BERLIN—Germany won’t withdraw its political support for the Nord Stream 2 gas pipeline with Russia, its foreign minister said Dec. 3, as some lawmakers suggested curtailing the project to punish Moscow for its seizure of Ukrainian ships and their crew.
Russia is resisting international calls to release three Ukrainian ships seized last month in the Kerch Strait, which controls access to the Sea of Azov near the Crimea region, which Moscow annexed from Ukraine in 2014.
Moscow accuses the 24 sailors of illegally entering Russian waters by trying to pass through the strait. Kiev says the sailors did nothing wrong, and its ships have the right to pass through the strait to reach Ukrainian ports in the Sea of Azov.
Several German lawmakers have linked the standoff to support for Nord Stream 2, an $11 billion pipeline to Germany from Russia under the Baltic Sea.
But Foreign Minister Heiko Maas, a member of the Social Democrats—the junior partners in Chancellor Angela Merkel’s coalition—told reporters the pipeline is a commercial project that would continue even if German firms pull out.
Remaining part of the project gives Germany political influence, including over Russian energy policy toward Ukraine, Maas said.
“It would still be built, but there would not be anyone advocating for alternative gas transit through Ukraine. That is why we consider it important to remain engaged politically.”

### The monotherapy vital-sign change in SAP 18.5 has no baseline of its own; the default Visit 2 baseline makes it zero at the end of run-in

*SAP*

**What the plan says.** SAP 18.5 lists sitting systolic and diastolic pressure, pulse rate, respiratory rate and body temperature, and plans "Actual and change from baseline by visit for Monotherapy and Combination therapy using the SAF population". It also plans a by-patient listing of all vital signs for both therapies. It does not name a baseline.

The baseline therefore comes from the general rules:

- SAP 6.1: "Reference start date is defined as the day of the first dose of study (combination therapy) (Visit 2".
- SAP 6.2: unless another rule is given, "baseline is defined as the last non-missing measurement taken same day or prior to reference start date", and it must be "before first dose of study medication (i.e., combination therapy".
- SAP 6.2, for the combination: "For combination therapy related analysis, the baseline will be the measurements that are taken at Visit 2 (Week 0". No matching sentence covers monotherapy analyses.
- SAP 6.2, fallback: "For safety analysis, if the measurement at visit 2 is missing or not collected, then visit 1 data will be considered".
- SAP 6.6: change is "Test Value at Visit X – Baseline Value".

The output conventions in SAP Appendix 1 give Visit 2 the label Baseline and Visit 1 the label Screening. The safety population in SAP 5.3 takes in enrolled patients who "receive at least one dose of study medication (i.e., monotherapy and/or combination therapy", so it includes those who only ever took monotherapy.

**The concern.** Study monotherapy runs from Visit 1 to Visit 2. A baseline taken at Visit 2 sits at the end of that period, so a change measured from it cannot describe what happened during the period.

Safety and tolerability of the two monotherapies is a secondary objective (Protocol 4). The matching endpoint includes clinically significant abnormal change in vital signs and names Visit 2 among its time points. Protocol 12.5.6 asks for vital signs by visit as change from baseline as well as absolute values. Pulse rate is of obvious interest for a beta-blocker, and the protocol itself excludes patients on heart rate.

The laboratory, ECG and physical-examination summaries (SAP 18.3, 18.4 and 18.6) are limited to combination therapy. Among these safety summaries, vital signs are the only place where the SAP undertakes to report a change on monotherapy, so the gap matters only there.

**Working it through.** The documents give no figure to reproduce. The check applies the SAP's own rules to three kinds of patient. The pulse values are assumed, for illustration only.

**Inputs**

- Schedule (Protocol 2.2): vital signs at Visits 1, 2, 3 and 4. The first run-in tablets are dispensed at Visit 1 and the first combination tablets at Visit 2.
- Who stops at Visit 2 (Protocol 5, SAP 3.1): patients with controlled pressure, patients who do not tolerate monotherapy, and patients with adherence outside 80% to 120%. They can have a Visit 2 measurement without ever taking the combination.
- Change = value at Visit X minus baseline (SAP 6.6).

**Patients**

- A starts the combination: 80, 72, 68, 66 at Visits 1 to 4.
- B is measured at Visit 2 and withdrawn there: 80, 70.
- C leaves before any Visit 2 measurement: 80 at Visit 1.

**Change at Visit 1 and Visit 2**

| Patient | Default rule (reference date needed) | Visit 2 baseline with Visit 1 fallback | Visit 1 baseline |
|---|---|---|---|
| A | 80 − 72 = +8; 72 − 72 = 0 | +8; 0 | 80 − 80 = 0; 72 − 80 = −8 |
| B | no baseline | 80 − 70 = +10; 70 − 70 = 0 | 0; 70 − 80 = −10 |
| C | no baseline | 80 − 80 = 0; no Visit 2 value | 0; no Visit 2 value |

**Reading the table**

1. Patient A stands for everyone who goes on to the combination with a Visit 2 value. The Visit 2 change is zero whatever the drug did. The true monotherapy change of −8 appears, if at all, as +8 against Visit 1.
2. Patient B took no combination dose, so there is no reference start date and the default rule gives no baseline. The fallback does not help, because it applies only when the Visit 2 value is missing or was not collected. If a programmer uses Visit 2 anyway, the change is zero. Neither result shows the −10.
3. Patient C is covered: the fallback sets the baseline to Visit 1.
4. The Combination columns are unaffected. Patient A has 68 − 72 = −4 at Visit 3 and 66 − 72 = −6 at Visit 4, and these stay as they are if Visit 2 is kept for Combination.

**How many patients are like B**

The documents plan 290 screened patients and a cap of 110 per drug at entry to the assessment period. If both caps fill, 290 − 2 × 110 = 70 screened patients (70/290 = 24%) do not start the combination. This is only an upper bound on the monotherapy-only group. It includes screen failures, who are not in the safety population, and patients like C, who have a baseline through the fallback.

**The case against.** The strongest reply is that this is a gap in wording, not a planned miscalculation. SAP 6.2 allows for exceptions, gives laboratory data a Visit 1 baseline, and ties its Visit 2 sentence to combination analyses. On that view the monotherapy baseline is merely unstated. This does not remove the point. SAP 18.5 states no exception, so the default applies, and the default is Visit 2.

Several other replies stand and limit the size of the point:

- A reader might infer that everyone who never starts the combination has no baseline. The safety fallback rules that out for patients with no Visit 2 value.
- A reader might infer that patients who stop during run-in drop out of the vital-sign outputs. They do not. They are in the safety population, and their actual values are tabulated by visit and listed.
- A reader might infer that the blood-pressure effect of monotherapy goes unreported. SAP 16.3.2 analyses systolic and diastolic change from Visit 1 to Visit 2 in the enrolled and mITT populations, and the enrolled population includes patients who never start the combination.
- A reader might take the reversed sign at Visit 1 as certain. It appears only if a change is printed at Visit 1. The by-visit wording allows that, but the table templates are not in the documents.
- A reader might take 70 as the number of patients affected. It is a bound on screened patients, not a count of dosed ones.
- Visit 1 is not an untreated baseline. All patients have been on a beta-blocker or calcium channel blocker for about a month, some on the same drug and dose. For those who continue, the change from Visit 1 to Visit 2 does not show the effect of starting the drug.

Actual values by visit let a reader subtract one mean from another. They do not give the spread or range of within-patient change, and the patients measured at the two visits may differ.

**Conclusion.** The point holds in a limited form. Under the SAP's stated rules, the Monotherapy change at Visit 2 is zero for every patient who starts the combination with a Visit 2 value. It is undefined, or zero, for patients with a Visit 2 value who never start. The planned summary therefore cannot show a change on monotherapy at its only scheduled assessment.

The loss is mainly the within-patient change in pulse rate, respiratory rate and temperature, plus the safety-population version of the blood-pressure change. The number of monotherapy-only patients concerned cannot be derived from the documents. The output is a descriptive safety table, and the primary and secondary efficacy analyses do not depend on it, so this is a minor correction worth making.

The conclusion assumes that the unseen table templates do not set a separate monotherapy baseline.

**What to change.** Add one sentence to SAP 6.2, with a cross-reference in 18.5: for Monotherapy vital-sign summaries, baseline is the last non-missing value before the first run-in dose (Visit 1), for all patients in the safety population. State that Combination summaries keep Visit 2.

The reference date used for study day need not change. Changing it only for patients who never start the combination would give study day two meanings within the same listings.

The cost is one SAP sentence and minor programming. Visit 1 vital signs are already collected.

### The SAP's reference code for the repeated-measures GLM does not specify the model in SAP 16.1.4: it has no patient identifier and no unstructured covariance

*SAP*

Annegret Kramp-Karrenbauer, a leading candidate to replace Chancellor Angela Merkel at the helm of her Christian Democrat party, said Dec. 2 that one option might be to reduce the amount of gas that will flow through the pipeline.
Jürgen Hardt, foreign-policy spokesman for Merkel’s conservatives in parliament, also raised questions about Nord Stream 2 and said further sanctions against Russia would have to be considered unless diplomatic efforts bore fruit.
“When diplomatic efforts to ease tensions fail, we cannot ignore the question of whether it is responsible to further increase the dependence of Germany and the European Union on Russian gas,” he told Reuters.
‘Not Totally Unconditional’
The pipeline project aims to double capacity of the existing Nord Stream 1 pipeline from next year, bypassing traditional routes through Ukraine.
Germany has insisted Ukraine should continue to play a role—and receive revenues—for allowing gas shipments across its territory. Merkel secured a pledge from Russian President Vladimir Putin on the issue in August, Maas said.
Russia’s Gazprom is the sole shareholder in Nord Stream 2, shouldering half of the construction cost. Its Western partners are Germany’s Uniper and Wintershall, Anglo-Dutch group Royal Dutch Shell, France’s Engie, and Austria’s OMV.
The United States, also keen to export gas to Europe, argues that the pipeline will harm Ukraine’s economic interests and leave Germany dependent on Russia for decades to come.
After meeting with Putin at the G-20 summit, Merkel called on Russia to release the Ukrainian sailors and allow shipping access through the Kerch Strait to the Sea of Azov. But she didn’t endorse further sanctions against Moscow.
Kramp-Karrenbauer, a close Merkel ally, said Nov. 30 the European Union and the United States should consider banning from their ports Russian ships originating from the Sea of Azov in response to the incident.
Another contender for the CDU leadership job, Health Minister Jens Spahn, said it’s important to set new limits.
“I think it’s an important signal to Vladimir Putin and Russia that Nord Stream 2 isn’t totally unconditional, and it can’t be that the project continues whatever he does and how far things are escalated,” he said.
By Andrea Shalal & Sabine Siebold